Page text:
There’s another place we could go, suggests my sidekick. Sure, I say, but I’m not enthusiastic. A short, bumpy drive later we arrive at a place marked on the map as Law which turns out to be not even a village but a bunch of falling-down structures, mainly outbuildings, with the usual accompaniment of rusting oil drums, spare-part machinery and old tractor tyres. The ideal location for a cheap horror film, you’d think, where attractive young females are tortured in the pornographic guise of entertainment. Come on, cajoles the husband, marching ahead of me up a muddy track. He’s not even dressed for this kind of excursion. We’re close to some kind of electrical generation junction, a sub-station of sorts. Overhead pylons crackle and buzz in the disconcerting way of a cheap horror movie.
Just when I thought it was safe, after a futile tramp through mud, we encounter the perfect antagonist, a middle-aged, blue boiler-suited man in thick-lensed glasses. He carries a paint tray with a roller, an act of optimism against impossible odds given the state of the place. Now I’m slightly worried that I’m the one starring in a horror movie. Fumbling for excuses I tell the man about my ‘history’ project and my search for the Cochno Stone. What he tells me makes the trip worthwhile. Turns out the stone was examined to the nth degree by the Archaeological Department of Glasgow University and, after measuring and scrutinising it, they took their photographs – marking the cup and ring marks with chalk to get a better view. Then, the man told me, the academics parting shot was to bury the stone under a metre of soil. Why? I enquire.
The man’s none too sure but hazards a guess. To stop it being vandalised. By people in Faifley? I suggest. He’s not saying, which means he’s saying. He tells me how the folk from the University also uncovered prehistoric settlements on his land, the site of a house, including markings where ancient supporting timbers once stood. ‘They’ (the academics) can tell this, he says, adding, and they found other stones, but I doubt you’d find them now. After thanking the man for his information, as we drive off my already low mood shifts to an unfocused rage. Suddenly I feel like organising an excavation of my own, me and the so-called neds of Faifley.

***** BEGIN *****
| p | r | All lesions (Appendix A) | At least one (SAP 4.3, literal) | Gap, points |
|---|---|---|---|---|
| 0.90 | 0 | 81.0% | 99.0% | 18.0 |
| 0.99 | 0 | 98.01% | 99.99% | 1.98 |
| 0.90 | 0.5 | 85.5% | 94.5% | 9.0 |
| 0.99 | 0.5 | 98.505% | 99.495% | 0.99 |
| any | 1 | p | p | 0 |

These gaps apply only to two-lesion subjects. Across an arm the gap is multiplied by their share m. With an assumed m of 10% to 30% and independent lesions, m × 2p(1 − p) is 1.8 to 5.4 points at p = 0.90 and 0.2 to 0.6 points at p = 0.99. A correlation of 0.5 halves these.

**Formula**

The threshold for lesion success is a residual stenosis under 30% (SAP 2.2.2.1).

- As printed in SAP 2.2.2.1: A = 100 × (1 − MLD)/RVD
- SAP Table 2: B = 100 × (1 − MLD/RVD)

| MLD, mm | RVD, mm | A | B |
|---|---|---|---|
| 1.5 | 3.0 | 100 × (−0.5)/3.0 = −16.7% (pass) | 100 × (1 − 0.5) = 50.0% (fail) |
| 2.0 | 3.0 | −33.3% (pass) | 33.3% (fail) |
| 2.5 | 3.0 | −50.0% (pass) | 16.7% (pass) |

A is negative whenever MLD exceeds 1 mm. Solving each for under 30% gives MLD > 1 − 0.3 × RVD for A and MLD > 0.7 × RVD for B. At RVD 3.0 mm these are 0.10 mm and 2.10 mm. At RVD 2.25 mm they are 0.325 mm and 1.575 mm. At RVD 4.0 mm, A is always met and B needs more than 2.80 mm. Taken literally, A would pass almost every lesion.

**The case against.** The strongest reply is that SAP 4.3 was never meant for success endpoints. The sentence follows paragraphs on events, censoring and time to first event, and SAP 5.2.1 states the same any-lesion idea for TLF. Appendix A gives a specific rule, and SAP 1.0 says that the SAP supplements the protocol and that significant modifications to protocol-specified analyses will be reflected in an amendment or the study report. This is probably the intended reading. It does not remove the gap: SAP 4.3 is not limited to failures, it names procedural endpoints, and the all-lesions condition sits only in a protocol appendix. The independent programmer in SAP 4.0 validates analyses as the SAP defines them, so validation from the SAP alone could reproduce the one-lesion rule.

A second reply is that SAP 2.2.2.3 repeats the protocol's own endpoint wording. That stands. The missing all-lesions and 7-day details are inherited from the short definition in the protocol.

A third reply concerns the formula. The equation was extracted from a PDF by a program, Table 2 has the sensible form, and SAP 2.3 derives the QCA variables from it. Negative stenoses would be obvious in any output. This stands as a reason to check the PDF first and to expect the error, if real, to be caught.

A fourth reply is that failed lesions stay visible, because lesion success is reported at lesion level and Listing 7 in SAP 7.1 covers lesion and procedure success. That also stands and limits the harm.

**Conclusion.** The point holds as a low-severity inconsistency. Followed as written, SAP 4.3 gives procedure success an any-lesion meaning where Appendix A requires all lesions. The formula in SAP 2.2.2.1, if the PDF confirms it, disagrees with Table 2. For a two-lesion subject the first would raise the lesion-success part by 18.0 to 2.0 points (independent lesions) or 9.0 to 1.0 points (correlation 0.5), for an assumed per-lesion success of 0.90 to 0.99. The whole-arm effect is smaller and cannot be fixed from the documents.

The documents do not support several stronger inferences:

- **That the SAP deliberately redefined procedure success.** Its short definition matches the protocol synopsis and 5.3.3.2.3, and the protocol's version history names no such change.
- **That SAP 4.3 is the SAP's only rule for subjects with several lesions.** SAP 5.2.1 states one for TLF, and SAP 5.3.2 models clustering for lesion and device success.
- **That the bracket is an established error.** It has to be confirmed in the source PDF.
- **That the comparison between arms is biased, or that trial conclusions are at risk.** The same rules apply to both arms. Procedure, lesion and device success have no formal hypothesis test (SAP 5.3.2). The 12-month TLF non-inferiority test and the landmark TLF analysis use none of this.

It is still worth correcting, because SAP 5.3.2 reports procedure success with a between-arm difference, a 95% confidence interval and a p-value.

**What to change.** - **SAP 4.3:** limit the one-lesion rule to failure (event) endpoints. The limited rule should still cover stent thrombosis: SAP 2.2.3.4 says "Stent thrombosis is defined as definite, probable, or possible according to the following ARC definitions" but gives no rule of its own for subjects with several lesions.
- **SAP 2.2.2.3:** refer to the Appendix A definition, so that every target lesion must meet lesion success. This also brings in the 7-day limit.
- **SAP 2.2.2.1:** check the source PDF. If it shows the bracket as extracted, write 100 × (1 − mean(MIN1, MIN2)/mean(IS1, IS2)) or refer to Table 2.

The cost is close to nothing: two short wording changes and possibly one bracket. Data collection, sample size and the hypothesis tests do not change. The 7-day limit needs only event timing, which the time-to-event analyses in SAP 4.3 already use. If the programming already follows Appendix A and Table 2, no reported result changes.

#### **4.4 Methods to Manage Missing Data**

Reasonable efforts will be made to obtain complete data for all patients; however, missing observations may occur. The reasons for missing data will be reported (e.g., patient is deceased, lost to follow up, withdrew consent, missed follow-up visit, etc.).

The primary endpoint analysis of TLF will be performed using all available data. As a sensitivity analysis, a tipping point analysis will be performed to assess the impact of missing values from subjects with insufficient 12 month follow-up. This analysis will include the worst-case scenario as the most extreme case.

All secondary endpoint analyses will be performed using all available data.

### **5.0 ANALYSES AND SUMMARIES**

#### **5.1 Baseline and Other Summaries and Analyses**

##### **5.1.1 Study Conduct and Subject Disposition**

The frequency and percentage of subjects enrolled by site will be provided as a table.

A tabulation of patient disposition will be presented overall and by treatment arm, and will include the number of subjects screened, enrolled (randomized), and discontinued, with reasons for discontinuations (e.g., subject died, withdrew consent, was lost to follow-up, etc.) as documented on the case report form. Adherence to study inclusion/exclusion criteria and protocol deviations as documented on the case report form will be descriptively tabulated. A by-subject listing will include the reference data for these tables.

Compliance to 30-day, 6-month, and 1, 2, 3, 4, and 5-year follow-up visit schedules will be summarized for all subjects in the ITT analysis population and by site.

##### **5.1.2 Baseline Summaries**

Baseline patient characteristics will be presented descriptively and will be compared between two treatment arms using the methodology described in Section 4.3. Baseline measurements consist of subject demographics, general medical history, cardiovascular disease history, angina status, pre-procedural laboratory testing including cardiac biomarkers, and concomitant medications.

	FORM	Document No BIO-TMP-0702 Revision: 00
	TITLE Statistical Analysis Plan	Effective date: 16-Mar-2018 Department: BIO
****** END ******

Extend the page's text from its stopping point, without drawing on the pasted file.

While I digest this knowledge, my husband suggests we move on to the next site of the day within easy reach – the elusive Duncolm. We take a detour to Cochno Farm, owned by Glasgow University as a training college for veterinarian medicine, only to be deterred by signs warning us off the land. Now I’m beginning to think vile thoughts about Glasgow University. Not content with occupying countless buildings across the city, the university deems itself an authority when deciding what we, the people, get to see of our past. As much as I’m sure they adhere to laws and protocols when dealing with ancient sites, it seems the public has no say in the matter because we’re never told of their existence. That is, unless there’s funding to be found. Otherwise it’s a free pass for supermarkets and out-of-town retail congloms to bulldoze their way through ancient sites, as in the case of Braehead IKEA. That a site must be ‘protected’ and ‘preserved’, either by relocating artefacts or, in this case, burying them to the exclusion of the masses is, I think, a particularly pointed act of vandalism, having already witnessed the recent archaeological goings-on in Pollok Estate.
A short drive back towards Hardgate brings us to a pitted single-track road. On one side is a water tower reminiscent of the German landscape photographers, the Bechers. A little further on we spot a sign for Cochnohill, an area of Forestry Commission land. Passing a family out riding we reach the point where road runs out. It’s still a long way to Duncolm but by this stage even my husband’s lost the will to go on. The hill will have to wait until another day.
Driving back, we pause at the site of a Roman hillfort, close to an enclave of smart semi-detached houses, all clipped hedges and gates. How we cling to our own little pieces of property, I think. The street sign says Antonine Road, a clue to an earlier occupation. The north west of the city and its borders are full of old Roman remains, more so it seems than the south. How come, I think, did the Romans prefer Bearsden to Newton Mearns? Later, while reading up about the Cochno Stone I chance on a rare photograph of the mythic rock and an account of its discovery, a dry old text showing carefully-wrought but no less mysterious illustrations of the markings, looking for all the world like a map of the universe itself. It’s awe-inspiring. Why, I wonder, was it called the Druid Stone? When was it made? Who made it and why did they make it? But mostly I think, why can’t I see it for myself?